Scientists are to investigate whether human-engineered nanoparticles which are found in sunscreen have any links with Alzheimer's and Parkinson's diseases.
Professor Vyvyan Howard, a pathologist and toxicologist, and Dr Christian Holster, an expert in Alzheimer's, have been awarded £350,000 from the European Union to carry out a three-year research project.
Their study at the Biomedical Sciences Institute in Coleraine, Co Londonderry, is part of a worldwide project called NeuroNano, which also involves scientists at Dublin, Cork and Edinburgh universities, among others.
The team from the University of Ulster will look specifically at the nanoparticles present in the chemicals found in sunscreens, and in an additive to some diesel fuels – titanium dioxide and cerium oxide – and consider their links to Alzheimer's and Parkinson's diseases.
Professor Howard said yesterday: "There is now firm evidence that some engineered nanoparticles entering intravenously or via lungs can reach the brains of small animals.
"Indeed, they lodge in almost all parts of the brain and there are no efficient clearance mechanisms to remove them once there."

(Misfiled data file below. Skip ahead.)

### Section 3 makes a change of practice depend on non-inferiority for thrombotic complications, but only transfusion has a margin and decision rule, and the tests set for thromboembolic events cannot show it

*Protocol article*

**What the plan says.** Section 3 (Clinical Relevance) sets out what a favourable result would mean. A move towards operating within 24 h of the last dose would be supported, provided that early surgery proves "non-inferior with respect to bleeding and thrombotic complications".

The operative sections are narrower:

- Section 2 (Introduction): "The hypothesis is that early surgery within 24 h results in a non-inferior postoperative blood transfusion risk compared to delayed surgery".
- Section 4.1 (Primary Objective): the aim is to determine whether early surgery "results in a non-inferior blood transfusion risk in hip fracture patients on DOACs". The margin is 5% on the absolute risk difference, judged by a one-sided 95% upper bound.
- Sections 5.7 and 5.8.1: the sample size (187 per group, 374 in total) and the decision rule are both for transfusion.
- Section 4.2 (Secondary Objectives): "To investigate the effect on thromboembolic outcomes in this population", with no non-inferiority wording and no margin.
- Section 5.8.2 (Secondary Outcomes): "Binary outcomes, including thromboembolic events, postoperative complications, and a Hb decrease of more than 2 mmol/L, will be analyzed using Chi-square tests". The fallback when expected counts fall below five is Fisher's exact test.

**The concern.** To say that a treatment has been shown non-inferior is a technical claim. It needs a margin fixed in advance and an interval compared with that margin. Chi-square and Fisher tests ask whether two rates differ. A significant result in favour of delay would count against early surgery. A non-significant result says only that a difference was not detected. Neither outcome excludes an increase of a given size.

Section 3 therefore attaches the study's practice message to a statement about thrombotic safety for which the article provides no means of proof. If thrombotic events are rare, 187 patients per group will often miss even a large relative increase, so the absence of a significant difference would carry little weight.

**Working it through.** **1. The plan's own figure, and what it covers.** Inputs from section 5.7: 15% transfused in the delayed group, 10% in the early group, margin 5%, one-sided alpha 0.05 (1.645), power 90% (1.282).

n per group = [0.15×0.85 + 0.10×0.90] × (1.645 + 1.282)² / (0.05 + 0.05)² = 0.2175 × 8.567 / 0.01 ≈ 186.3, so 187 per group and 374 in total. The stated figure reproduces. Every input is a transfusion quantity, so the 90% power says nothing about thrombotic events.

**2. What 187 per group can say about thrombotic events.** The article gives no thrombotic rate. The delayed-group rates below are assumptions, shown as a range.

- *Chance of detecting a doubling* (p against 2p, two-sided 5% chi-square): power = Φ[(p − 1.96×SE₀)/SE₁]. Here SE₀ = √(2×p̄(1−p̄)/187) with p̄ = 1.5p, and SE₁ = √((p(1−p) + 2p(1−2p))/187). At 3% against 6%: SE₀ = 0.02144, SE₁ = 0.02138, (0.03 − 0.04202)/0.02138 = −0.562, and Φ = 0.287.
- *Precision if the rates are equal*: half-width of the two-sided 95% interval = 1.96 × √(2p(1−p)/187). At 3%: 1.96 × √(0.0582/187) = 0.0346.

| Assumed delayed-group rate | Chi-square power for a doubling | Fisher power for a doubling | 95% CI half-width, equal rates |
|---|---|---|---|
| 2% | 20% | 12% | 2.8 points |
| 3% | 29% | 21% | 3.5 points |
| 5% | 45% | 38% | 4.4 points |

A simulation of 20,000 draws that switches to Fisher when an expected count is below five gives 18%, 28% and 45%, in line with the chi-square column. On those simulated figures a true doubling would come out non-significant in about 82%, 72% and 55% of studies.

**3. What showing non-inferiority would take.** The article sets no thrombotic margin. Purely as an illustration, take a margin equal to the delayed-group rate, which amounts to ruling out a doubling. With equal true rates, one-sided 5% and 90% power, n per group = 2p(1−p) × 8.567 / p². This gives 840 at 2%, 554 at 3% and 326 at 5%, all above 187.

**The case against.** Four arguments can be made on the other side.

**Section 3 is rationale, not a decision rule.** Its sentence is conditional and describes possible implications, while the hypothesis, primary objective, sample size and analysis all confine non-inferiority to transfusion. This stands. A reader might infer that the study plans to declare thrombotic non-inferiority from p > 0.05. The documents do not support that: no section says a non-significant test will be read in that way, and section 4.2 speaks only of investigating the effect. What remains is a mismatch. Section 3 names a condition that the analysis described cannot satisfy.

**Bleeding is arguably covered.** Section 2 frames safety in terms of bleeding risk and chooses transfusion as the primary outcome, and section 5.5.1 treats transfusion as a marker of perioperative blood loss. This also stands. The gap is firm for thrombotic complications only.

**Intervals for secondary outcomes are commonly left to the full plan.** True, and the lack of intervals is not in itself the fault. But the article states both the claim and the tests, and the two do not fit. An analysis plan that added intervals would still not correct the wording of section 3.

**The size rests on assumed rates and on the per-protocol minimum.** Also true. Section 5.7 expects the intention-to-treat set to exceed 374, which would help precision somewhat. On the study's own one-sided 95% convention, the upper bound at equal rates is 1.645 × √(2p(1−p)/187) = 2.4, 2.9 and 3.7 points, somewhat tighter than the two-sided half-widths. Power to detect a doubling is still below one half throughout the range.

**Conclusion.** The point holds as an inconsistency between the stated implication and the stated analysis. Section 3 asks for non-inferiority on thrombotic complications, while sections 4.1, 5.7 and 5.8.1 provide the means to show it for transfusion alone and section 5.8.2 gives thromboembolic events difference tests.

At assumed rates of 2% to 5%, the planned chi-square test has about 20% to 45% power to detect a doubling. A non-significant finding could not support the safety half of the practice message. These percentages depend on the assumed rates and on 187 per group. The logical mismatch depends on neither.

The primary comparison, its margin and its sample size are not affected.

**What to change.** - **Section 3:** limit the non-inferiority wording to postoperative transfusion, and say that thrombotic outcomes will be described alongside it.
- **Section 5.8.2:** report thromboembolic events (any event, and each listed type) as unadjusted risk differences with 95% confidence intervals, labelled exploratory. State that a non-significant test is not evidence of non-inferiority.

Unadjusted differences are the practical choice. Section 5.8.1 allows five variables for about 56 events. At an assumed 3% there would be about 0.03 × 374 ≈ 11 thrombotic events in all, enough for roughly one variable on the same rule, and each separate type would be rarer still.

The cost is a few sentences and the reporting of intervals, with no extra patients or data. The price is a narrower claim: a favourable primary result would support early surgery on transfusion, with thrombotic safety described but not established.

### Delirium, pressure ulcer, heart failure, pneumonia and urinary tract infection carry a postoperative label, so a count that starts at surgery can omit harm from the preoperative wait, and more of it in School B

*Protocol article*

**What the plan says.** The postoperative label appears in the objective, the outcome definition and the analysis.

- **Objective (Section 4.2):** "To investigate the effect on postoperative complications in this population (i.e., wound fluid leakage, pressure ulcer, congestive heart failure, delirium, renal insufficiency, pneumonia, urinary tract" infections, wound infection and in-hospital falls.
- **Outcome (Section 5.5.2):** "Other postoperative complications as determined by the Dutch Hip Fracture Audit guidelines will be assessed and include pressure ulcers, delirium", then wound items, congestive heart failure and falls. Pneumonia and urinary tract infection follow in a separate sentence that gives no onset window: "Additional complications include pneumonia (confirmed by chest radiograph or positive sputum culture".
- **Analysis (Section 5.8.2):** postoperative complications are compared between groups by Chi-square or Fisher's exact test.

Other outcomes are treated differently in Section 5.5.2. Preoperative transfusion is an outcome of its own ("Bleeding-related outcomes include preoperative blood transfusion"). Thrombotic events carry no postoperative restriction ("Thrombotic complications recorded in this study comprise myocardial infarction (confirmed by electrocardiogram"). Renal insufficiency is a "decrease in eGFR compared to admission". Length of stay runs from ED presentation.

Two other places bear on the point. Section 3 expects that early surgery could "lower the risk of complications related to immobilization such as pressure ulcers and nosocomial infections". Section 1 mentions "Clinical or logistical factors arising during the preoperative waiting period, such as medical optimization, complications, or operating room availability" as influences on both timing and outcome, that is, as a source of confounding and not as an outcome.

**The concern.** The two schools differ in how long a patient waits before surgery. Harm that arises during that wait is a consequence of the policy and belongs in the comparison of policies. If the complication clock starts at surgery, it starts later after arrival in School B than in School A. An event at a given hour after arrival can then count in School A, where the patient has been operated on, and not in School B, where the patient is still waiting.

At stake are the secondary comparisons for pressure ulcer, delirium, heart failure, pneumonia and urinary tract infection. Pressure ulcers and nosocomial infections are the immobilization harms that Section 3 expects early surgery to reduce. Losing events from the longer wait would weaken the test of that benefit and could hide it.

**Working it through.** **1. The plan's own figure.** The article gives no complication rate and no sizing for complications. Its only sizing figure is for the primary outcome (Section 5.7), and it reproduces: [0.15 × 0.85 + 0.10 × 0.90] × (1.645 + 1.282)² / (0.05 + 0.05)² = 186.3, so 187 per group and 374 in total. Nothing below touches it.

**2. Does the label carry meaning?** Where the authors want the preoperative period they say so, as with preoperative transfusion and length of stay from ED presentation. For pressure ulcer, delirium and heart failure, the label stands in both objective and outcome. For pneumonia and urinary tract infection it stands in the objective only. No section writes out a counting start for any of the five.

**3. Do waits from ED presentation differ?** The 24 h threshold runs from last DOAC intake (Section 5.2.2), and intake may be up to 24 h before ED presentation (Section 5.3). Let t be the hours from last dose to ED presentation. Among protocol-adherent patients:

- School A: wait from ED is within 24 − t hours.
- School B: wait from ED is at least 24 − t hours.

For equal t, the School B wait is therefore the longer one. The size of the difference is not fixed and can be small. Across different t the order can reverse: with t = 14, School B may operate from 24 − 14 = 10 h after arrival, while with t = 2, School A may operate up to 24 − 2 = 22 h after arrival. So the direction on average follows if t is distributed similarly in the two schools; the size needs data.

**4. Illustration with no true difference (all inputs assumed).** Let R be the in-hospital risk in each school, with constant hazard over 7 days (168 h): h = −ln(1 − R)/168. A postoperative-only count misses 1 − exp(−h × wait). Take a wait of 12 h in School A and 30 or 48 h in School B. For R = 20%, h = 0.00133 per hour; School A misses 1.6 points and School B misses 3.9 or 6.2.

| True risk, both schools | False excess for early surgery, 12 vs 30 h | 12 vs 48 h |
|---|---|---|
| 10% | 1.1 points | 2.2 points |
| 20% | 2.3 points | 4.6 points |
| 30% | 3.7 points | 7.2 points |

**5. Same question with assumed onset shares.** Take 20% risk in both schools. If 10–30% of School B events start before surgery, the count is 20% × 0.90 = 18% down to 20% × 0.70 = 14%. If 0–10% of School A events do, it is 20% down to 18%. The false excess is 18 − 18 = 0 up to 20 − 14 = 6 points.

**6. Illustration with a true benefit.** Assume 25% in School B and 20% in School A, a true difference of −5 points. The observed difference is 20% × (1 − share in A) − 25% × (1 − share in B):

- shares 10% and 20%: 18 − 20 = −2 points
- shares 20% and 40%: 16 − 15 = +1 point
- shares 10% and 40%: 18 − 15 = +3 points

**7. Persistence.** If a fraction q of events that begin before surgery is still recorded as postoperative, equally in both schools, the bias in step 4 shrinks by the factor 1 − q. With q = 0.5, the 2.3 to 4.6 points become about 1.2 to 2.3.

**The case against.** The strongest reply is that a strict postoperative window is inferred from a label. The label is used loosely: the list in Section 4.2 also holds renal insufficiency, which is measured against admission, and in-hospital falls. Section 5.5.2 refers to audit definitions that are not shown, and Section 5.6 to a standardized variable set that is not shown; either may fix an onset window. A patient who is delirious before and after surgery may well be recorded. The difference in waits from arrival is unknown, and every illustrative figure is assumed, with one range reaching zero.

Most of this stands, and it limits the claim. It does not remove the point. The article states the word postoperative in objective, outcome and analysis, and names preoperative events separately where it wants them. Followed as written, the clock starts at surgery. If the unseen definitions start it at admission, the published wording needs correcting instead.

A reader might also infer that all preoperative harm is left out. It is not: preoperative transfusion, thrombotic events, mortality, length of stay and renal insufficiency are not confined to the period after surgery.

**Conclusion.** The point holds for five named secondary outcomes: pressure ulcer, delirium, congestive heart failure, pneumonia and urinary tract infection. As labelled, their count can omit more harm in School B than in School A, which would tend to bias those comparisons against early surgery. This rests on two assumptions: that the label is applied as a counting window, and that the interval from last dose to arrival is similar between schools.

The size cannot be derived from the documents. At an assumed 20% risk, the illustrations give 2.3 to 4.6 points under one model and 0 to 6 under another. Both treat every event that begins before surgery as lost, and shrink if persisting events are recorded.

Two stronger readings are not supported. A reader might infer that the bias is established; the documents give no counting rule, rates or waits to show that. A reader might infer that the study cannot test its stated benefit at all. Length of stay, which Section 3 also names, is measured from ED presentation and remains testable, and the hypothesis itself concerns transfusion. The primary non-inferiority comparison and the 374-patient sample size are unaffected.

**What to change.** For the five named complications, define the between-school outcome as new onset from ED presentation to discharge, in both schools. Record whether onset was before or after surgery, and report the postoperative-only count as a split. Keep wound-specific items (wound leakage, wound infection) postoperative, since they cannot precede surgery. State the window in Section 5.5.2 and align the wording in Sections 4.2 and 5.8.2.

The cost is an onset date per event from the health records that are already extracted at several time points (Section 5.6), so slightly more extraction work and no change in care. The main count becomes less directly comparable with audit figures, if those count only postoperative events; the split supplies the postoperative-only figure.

There were also suggestions that nanoscale particles arising from urban pollution had reached the brains of animals and children living in Mexico City, he added.
"The brain itself is a very special organ. It cannot repair by replacing nerve cells – the ones you get at birth have to last all your life, which makes them peculiarly vulnerable to long-term, low-dose toxicity."
Neurodegenerative diseases affect more than 1.6 per cent of people in Europe, latest figures suggest. A dramatic rise in the incidence rates of the two diseases is, in part, the likely result of the increase in the average age of the population.
"The risk that engineered nanoparticles could introduce unforeseen hazards to human health is now also a matter of growing concern in many regulatory bodies, governments and industry," said Professor Howard.